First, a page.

This opinion was republished almost universally throughout this country, with the cordial approbation of every religious denomination, except a few of those who belonged to that of the offending preacher. The Roman Catholics themselves were among those loudest in their approval. The editor of the United States Gazette, himself a Roman Catholic, agreed with Judge Lewis’ decision. Another eminent Roman Catholic wrote a work including this decision, which formed a part of the Pope’s library, to which book the Pope himself referred his American priests.

Chancellor Kent made a note of it in his revised edition of his Commentaries. Judge Robert C. Grier, later a U.S. Supreme Court Justice, wrote Judge Lewis that the conclusion was incontrovertible. All in all it must have come as quite a surprise to the Rev. Mr. Hall to have been involved in such an important controversy.

The IV Abolition Riot Case

At this same term of court, the Muncy Abolition Rioters were also tried. Enos Hawley (father of Robert Hawley, later a member of our bar and Prothonotary, 1850), may be said to have been a pioneer abolitionist. He and other Quakers engaged the services of a lecturer (Whose name has not come down to us) to lecture on the subject, and the latter stayed at the Hawley home in Muncy. About eighteen of the most prominent young bloods of Muncy broke up the peaceable meeting in the school house, threw rotten eggs at Mr. Hawley and the lecturer, afterwards making a violent assault on Hawley’s home.

The Grand Jury found a true bill and the case proceeded. On Saturday evening, Abraham Updegraff, also a Quaker, who conducted a general store with Jacob Grafius located across the street from the Court House, went over to look in at the Court. Scarcely had he crossed the threshold, when he heard his name called a talesman, the panel having been exhausted. He soon found that the real plaintiff was his old friend, Enos Hawley. Judge Anthony was presiding but having been counsel for some of the defendants, declined to sit, and called upon Judge Lewis then sitting at Lancaster, to preside in his stead.

James Armstrong represented the defendants, and Francis C. Campbell was Mr. Hawley’s attorney. Mr. Updegraff says the defendants had two lawyers who made long, frothy speeches, claiming that all abolitionists were dangerous, stirring up dissension, and but for them the slaves would be eminently happy, never dreaming of liberty. Campbell thought the evidence so clear that he deemed it unnecessary to make a long exhaustive speech. The court gave a very fair charge to the jury, and stated that he would wait for their verdict until twelve o’clock midnight or otherwise they were not to separate until Monday.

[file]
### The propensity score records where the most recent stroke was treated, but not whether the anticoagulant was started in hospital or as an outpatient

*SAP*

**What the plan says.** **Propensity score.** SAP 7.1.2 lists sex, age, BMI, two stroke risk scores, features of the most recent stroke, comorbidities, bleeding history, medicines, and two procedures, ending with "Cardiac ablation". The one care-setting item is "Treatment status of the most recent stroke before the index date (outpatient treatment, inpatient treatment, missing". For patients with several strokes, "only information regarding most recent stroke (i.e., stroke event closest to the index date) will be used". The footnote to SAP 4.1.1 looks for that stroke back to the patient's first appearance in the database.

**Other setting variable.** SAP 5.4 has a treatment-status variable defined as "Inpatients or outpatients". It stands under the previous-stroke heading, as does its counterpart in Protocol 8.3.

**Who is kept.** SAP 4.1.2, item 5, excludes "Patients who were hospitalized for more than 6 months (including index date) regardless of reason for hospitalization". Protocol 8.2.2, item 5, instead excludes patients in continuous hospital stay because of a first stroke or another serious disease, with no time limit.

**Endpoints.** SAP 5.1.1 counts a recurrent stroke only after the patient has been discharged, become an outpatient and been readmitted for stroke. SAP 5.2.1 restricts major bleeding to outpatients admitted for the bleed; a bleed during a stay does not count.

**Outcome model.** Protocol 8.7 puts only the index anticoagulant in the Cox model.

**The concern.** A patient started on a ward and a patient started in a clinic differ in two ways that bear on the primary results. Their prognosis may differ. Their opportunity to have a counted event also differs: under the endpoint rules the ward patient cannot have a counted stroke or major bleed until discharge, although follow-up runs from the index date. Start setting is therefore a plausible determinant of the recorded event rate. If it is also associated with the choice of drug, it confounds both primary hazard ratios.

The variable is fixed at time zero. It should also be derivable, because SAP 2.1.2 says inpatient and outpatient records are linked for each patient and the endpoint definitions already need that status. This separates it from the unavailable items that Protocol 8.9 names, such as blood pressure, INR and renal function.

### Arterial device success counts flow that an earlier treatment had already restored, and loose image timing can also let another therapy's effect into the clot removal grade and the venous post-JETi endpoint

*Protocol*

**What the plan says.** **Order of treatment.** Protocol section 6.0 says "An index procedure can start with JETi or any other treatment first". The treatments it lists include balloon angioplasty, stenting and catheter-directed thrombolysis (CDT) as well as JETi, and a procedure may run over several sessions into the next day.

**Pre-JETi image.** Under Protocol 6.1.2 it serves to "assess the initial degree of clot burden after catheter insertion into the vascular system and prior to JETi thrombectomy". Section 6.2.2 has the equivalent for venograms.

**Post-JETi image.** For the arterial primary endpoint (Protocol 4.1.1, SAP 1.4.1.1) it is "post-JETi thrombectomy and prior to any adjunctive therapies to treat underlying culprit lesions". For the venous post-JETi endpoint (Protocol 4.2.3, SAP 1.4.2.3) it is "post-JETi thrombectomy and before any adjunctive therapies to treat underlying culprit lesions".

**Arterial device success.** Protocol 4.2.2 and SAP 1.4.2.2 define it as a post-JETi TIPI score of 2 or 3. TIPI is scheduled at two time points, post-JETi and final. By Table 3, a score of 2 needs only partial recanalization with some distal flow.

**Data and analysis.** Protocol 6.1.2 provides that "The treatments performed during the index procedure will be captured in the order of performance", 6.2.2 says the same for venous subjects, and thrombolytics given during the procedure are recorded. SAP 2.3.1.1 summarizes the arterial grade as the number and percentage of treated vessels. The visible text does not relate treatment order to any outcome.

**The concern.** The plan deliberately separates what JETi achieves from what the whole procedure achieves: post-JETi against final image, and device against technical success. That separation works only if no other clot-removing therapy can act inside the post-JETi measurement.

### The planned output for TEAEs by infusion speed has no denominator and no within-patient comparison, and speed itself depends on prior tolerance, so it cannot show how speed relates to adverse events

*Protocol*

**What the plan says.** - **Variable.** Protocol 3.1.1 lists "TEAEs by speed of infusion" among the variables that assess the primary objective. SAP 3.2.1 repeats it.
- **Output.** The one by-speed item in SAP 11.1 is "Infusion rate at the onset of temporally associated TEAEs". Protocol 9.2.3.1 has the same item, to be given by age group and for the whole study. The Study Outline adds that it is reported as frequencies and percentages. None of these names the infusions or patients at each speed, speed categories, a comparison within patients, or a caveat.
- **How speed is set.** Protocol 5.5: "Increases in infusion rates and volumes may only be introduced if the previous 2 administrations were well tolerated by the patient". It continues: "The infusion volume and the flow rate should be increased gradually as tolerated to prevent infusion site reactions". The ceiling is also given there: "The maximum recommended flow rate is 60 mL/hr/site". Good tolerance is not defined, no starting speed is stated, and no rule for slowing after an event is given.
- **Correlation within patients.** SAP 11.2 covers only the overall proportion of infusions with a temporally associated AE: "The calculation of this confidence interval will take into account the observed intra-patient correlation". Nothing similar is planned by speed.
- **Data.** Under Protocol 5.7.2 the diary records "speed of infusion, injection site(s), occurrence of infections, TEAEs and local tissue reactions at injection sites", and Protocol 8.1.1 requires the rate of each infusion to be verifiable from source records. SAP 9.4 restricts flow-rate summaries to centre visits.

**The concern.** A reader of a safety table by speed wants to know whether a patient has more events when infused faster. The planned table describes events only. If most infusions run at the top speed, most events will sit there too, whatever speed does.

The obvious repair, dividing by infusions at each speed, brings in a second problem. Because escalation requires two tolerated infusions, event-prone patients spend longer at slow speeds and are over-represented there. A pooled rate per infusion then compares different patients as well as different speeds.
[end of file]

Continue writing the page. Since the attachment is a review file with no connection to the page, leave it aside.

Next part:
On reaching the jury room, the foreman at once proposed a ballot, which resulted in eleven for acquittal, and one for conviction. The foreman at once commenced to argue to the unknown Juror, berating all abolitionists, and another juror said he had never seen one. Abraham Updegraff then arose to his full height, and said: “Take a look”. He soon found that three of the jurors were honest Dutchmen, who scarcely understood the English language. Updegraff talked to them in their native tongue, and they “soon came around alright.” On the second ballot, there were three for acquittal. Davy Dykins then rapped on the door, and said it was fifteen minutes before midnight. They then took an other ballot and were solid for conviction. Judge Anthony then arose and asked that sentence be suspended until Monday morning, which was granted. That night, A. D. Wilson, William Cox Ellis, John W. Maynard and others hastened to the capital and convinced the Governor of the urgent necessity of granting a pardon for the Muncy bloods, and this before the defendants had even been sentenced. So when the court opened on Monday morning, there was the pardon on hand for all defendants, granted by “Previous Pardon Porter” as Abraham Updegraff dubbed him.